Many people own property in more than one state. Your loved one, for example, may have owned a vacation home or business property in New Orleans and lived in another state. When this happens, a probate case is opened in the state where your loved one lived, but that state doesn’t have jurisdiction over Louisiana property. Accordingly, you will need to open an ancillary probate case in the Louisiana parish where your loved one owned property.
How Ancillary Probate Works
Ancillary probate cases are different from other Louisiana succession cases. For example, to open an ancillary probate case:
- You do not need to probate the will formally. That will happen in the domiciliary probate state, which is the state where your loved one lived. In Louisiana, you will need to provide an authenticated copy of the will.
- The administrator or executor of the estate doesn’t automatically have the authority to handle the ancillary probate in Louisiana. A personal representative must be appointed by a Louisiana court and may end up being the same person serving as the administrator or executor in the other state.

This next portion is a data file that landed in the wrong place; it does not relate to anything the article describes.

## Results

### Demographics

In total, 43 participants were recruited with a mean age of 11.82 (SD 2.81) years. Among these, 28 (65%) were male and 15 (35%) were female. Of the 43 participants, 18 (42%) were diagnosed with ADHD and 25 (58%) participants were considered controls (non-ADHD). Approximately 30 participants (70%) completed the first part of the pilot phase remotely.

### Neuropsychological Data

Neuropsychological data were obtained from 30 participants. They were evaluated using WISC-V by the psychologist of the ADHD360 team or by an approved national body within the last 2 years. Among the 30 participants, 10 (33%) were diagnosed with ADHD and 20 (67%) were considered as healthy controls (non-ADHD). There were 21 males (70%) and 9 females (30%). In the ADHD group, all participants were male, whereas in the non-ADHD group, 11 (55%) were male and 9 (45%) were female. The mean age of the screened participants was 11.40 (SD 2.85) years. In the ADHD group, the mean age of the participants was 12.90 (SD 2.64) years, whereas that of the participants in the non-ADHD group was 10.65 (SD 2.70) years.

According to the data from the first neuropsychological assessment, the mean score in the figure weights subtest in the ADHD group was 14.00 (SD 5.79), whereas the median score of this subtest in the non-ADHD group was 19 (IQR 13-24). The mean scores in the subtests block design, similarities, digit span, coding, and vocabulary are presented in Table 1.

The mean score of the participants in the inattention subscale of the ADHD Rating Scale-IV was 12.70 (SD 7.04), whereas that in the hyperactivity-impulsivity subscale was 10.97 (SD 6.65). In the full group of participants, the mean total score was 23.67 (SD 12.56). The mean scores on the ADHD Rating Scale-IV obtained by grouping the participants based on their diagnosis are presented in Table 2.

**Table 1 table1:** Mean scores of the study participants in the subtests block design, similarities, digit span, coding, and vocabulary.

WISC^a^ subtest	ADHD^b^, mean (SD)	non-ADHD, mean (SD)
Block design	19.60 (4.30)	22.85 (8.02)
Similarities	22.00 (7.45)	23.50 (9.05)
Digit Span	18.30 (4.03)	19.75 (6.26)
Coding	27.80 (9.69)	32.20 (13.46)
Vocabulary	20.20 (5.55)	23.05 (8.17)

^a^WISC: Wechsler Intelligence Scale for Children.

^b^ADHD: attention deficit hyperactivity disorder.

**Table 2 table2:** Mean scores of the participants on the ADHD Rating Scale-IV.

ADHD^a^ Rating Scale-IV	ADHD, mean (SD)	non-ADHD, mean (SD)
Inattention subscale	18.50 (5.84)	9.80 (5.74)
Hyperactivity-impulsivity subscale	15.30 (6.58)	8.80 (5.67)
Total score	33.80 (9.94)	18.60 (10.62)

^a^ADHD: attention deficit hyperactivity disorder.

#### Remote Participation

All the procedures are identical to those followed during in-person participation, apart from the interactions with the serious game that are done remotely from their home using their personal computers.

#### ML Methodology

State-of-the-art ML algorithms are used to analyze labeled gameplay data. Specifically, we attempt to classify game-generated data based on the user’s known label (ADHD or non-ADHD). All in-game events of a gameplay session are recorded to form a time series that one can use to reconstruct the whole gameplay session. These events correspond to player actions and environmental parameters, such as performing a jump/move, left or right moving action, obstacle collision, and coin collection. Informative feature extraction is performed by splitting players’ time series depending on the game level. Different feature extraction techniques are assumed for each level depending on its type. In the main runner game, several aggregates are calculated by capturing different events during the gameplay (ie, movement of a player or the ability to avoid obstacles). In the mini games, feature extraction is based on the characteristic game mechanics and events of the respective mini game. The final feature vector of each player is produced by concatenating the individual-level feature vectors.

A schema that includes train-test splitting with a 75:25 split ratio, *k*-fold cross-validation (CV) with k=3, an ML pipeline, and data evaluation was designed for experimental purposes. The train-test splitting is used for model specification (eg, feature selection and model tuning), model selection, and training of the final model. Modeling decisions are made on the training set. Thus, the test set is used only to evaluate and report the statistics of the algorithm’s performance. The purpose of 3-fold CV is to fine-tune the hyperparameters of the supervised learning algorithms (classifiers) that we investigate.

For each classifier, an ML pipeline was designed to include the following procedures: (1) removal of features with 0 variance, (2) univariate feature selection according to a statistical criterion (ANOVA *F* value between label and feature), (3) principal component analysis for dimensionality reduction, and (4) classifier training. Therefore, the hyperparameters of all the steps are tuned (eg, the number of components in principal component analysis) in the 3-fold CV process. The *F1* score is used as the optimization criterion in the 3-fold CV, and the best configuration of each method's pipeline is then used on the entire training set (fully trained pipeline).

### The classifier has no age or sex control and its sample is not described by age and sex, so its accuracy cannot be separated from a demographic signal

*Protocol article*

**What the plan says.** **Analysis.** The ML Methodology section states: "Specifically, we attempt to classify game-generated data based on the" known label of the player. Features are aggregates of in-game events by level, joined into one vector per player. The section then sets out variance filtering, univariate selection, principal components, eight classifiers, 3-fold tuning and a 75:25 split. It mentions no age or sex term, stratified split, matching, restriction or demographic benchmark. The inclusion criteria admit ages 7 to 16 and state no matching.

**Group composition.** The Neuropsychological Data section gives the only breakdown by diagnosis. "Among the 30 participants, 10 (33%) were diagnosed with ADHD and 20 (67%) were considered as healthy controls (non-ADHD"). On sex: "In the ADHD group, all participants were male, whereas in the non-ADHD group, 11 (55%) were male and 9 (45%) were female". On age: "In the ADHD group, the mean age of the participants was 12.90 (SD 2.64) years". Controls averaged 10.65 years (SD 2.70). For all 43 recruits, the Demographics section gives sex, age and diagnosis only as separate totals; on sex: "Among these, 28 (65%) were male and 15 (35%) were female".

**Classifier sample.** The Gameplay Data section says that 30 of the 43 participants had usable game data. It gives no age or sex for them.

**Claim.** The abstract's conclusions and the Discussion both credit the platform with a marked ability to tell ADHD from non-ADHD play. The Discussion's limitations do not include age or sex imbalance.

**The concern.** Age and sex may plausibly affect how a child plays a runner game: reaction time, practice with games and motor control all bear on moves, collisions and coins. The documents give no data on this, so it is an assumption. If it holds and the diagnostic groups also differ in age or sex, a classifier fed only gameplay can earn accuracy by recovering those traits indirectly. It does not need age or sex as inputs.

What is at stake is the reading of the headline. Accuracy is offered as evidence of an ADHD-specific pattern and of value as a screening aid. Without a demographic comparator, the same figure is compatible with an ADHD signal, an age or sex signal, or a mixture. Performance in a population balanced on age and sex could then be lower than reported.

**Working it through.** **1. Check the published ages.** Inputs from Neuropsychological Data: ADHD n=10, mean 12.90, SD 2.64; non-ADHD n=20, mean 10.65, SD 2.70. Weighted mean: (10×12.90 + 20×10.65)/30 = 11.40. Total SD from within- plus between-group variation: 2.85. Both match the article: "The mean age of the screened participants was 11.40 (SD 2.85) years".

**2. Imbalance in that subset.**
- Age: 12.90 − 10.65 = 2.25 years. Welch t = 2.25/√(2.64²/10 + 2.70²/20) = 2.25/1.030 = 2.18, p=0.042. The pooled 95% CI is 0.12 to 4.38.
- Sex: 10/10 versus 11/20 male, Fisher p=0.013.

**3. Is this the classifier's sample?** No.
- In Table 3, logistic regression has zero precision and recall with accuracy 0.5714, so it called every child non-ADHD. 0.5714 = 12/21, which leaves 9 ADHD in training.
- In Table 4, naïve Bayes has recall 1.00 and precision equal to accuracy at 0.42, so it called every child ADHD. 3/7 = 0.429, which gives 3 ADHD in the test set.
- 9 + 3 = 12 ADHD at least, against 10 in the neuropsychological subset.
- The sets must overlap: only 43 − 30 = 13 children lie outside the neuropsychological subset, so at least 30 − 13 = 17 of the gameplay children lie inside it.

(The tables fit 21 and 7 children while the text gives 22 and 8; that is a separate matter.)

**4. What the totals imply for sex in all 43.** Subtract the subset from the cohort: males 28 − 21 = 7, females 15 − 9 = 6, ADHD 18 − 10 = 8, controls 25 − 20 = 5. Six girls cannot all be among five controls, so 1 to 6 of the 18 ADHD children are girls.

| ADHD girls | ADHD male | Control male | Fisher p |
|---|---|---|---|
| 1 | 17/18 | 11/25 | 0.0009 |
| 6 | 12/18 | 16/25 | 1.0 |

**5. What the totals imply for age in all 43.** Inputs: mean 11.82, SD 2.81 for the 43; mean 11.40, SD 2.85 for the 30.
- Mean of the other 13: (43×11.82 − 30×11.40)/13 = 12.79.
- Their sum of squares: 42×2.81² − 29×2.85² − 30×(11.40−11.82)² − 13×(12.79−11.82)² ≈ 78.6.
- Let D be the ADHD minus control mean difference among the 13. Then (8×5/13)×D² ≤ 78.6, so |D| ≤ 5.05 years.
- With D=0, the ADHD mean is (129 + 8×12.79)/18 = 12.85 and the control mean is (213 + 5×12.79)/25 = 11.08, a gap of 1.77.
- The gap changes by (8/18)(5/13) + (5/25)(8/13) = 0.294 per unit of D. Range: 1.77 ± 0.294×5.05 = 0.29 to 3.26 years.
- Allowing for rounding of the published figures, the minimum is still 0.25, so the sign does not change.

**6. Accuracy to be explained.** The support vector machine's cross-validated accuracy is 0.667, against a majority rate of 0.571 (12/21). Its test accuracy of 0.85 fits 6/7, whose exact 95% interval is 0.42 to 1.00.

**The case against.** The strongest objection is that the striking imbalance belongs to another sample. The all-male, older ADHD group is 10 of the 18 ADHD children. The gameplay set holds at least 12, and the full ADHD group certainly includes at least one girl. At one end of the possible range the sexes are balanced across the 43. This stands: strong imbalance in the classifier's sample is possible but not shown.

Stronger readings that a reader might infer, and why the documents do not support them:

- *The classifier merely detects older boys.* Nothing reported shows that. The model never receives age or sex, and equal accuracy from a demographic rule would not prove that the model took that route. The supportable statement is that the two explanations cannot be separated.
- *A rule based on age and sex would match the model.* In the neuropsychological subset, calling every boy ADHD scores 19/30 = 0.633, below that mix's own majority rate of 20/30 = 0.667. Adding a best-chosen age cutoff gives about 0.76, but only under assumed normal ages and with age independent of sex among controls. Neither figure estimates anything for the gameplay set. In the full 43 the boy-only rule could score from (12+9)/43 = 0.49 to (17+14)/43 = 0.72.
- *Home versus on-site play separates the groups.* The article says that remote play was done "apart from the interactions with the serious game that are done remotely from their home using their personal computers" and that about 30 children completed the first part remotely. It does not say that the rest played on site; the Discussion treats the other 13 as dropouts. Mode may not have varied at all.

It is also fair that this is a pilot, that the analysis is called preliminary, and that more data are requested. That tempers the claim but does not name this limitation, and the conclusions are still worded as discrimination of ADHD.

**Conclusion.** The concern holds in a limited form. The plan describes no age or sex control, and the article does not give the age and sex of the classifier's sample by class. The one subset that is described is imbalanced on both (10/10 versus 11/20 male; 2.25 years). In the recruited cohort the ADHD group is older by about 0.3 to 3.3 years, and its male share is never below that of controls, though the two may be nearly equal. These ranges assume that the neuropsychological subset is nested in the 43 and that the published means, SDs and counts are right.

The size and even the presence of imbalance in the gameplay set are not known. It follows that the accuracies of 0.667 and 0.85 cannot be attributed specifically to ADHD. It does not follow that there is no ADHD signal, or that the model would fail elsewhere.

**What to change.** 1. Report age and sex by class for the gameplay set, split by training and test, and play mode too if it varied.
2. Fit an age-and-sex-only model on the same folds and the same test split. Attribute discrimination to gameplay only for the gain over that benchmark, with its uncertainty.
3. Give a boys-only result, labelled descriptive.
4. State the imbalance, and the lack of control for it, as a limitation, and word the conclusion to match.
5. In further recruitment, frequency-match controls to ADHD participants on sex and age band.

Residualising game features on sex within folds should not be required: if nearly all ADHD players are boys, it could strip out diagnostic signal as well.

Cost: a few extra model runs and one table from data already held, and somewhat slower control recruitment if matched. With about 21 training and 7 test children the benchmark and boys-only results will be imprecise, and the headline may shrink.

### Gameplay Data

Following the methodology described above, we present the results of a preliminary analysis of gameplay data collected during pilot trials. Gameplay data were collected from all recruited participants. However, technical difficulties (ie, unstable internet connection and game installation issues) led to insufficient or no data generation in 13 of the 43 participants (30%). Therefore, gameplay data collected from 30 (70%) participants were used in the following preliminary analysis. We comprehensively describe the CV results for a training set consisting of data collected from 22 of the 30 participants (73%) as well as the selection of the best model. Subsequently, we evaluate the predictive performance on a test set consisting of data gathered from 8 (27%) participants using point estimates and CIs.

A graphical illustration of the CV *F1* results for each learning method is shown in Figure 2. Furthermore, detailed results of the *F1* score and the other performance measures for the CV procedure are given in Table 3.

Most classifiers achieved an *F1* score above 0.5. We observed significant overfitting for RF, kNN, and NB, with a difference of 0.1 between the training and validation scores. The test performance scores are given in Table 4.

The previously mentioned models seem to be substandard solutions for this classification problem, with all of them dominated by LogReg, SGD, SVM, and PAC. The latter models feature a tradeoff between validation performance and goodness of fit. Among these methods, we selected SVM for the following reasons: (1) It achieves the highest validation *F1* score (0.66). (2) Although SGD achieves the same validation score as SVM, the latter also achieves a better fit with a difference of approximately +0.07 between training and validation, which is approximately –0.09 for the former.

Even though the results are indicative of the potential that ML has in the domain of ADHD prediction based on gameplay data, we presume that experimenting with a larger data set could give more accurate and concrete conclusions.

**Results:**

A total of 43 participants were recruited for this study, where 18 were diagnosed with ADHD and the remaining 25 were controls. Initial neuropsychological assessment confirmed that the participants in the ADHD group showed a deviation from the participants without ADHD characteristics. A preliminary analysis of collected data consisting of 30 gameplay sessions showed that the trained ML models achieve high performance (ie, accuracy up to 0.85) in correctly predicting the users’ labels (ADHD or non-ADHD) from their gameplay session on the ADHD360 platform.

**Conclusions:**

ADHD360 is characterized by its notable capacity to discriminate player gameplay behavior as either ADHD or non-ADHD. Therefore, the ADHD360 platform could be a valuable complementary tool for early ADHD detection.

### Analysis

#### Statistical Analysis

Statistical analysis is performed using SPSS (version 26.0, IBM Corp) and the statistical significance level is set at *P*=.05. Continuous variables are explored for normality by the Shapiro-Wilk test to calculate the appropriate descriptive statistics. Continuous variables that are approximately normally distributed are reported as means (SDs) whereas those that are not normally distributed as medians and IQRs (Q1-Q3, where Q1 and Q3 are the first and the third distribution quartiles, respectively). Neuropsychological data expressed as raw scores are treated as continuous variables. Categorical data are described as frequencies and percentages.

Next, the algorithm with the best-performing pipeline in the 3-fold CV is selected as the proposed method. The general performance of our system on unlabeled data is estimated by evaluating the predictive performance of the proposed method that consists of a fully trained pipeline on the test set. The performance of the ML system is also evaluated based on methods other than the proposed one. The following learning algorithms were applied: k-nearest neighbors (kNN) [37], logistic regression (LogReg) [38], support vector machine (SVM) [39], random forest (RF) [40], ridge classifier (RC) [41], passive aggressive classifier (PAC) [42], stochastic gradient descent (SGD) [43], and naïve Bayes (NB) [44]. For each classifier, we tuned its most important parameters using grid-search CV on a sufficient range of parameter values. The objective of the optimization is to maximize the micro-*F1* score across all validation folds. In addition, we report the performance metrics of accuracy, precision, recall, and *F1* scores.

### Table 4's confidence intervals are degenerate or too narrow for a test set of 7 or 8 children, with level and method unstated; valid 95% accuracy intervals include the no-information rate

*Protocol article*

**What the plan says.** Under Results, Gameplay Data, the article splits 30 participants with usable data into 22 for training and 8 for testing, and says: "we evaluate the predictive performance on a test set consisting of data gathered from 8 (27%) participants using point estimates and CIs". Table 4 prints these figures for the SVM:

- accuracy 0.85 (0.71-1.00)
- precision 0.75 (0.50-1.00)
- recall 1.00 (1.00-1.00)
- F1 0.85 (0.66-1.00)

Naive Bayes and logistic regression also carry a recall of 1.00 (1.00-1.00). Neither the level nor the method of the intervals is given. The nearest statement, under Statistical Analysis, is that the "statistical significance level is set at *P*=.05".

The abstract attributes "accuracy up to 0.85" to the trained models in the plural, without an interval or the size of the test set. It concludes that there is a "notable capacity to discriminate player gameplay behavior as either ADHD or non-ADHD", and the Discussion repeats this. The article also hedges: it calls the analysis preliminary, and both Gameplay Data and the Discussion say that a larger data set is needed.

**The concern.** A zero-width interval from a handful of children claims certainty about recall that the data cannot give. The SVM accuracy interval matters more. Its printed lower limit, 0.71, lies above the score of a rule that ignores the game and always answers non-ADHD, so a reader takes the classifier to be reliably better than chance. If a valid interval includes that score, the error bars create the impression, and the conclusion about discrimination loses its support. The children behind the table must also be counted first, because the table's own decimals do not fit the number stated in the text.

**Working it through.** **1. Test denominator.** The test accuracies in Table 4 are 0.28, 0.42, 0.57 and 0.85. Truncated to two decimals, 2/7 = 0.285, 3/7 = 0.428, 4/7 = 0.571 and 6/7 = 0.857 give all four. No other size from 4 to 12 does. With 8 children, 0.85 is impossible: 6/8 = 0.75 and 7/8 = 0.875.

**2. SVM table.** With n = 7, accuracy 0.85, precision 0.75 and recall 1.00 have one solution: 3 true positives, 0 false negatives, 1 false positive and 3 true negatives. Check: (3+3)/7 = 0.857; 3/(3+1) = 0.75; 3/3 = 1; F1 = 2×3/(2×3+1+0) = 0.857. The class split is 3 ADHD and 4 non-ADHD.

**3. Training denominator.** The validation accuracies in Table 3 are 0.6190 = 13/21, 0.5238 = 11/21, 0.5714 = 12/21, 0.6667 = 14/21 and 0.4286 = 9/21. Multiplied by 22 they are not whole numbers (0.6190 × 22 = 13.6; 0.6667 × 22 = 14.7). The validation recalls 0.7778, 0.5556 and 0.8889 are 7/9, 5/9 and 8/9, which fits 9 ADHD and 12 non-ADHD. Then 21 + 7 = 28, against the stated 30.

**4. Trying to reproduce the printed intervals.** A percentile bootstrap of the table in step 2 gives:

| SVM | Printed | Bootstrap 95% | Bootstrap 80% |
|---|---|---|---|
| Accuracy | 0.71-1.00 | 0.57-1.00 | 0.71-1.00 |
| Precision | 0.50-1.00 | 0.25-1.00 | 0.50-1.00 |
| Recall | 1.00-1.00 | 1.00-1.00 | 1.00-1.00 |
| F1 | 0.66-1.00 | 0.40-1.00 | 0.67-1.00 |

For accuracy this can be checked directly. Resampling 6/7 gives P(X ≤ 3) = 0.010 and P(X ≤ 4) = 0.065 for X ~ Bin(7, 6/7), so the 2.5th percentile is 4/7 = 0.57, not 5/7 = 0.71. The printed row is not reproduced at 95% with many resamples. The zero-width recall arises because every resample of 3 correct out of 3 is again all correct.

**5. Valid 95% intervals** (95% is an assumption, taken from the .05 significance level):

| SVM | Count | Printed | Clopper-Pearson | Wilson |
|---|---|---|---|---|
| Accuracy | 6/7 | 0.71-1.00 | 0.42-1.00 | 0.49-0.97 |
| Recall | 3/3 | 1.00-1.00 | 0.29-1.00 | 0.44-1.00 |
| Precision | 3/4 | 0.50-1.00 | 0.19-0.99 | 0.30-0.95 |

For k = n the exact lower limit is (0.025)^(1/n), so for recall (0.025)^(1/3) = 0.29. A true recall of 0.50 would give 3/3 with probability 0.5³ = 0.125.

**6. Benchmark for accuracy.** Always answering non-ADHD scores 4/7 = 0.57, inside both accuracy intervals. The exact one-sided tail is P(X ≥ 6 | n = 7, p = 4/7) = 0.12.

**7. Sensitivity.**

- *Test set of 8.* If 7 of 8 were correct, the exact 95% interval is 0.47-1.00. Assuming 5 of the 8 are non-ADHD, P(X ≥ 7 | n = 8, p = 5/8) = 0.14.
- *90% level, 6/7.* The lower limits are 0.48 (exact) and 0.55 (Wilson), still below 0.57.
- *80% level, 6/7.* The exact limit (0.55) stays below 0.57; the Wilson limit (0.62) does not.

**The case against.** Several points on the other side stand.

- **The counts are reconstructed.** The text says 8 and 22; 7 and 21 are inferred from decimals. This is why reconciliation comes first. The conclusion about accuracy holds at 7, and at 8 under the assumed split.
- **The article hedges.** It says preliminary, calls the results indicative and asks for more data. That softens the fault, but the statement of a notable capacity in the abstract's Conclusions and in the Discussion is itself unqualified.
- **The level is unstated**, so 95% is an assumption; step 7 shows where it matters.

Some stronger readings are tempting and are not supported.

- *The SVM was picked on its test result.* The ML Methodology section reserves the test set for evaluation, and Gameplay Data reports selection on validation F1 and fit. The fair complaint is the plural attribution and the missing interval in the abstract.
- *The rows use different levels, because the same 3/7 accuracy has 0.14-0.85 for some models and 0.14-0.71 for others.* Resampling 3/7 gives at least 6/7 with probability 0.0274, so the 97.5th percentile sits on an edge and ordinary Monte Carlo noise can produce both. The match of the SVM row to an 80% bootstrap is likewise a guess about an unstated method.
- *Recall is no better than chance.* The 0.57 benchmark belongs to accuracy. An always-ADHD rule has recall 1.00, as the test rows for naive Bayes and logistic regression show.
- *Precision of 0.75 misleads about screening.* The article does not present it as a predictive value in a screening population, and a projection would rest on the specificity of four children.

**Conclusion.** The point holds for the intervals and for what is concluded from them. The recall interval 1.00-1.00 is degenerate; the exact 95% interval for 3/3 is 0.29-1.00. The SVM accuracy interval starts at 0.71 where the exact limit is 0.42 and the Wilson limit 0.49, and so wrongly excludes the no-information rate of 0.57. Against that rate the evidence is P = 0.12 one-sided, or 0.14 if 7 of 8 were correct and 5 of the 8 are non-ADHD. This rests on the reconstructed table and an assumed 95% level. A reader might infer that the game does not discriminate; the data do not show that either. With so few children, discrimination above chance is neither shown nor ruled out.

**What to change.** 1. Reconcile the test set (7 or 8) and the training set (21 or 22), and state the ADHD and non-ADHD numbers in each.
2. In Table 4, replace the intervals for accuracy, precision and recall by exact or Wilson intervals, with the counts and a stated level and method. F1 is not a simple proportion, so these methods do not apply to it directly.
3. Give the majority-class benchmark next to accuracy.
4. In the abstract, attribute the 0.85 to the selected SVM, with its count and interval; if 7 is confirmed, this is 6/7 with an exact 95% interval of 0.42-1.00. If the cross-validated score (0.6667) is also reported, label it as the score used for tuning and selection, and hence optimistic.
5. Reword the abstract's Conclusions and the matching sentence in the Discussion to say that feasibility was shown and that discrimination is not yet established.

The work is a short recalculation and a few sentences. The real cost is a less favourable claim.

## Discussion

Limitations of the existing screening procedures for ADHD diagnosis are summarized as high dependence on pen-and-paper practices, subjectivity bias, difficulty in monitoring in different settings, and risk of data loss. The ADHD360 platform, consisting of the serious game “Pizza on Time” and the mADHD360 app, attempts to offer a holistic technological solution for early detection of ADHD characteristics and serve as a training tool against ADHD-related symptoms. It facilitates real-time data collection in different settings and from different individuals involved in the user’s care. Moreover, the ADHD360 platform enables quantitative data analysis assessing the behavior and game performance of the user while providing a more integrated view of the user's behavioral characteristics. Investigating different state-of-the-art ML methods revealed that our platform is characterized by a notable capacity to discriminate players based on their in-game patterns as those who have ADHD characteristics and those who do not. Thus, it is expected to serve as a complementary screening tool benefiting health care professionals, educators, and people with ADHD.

Once an authentic copy of the will is provided to the Louisiana court and a personal representative is appointed by the court, the ancillary probate case will follow the general rules for a Louisiana succession.
How a Louisiana Succession Lawyer Can Help You
Your family may already be working with a skilled probate lawyer in the state where your loved one lived. However, Louisiana laws are unique, and it is critical that you consult an experienced Louisiana succession lawyer to make sure your loved one’s property passes according to the terms of the will.
If you have any questions about what to do next, please contact our experienced Louisiana succession lawyers today to schedule an initial consultation to discuss your ancillary probate issues. We will use our experience to resolve the issues efficiently and in the most cost-effective way. Contact us today by phone or our online contact form.